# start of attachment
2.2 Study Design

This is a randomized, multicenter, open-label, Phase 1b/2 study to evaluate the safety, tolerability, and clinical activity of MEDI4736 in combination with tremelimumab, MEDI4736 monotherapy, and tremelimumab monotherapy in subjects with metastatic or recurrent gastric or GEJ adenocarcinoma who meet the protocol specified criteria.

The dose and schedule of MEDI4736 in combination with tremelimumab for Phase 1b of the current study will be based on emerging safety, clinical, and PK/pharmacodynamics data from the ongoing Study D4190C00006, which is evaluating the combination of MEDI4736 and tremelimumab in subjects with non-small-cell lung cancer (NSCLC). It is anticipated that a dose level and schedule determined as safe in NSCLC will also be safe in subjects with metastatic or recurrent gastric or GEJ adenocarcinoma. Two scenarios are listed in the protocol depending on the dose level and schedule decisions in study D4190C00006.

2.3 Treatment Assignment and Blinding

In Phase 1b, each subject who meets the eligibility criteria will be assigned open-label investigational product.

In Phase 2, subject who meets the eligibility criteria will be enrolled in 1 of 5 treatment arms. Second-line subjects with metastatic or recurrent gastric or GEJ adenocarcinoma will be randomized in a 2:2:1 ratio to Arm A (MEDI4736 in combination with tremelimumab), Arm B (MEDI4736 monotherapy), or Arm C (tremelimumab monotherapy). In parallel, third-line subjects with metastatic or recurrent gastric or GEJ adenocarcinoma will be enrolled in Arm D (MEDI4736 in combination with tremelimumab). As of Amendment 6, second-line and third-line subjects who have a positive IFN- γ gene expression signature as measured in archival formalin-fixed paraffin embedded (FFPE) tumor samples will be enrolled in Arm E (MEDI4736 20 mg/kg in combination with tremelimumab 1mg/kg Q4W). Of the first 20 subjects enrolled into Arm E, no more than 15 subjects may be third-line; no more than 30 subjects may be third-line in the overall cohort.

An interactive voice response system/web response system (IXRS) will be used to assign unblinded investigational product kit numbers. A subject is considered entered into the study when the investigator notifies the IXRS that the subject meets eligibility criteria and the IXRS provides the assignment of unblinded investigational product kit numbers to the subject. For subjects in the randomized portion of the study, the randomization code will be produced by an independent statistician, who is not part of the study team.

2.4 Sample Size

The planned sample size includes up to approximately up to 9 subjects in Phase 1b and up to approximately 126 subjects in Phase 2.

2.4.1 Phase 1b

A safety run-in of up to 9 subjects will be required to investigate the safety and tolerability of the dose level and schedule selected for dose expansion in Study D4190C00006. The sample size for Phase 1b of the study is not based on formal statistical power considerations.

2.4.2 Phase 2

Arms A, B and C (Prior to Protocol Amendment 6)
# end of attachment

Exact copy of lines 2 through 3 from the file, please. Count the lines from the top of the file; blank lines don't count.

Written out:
This is a randomized, multicenter, open-label, Phase 1b/2 study to evaluate the safety, tolerability, and clinical activity of MEDI4736 in combination with tremelimumab, MEDI4736 monotherapy, and tremelimumab monotherapy in subjects with metastatic or recurrent gastric or GEJ adenocarcinoma who meet the protocol specified criteria.

The dose and schedule of MEDI4736 in combination with tremelimumab for Phase 1b of the current study will be based on emerging safety, clinical, and PK/pharmacodynamics data from the ongoing Study D4190C00006, which is evaluating the combination of MEDI4736 and tremelimumab in subjects with non-small-cell lung cancer (NSCLC). It is anticipated that a dose level and schedule determined as safe in NSCLC will also be safe in subjects with metastatic or recurrent gastric or GEJ adenocarcinoma. Two scenarios are listed in the protocol depending on the dose level and schedule decisions in study D4190C00006.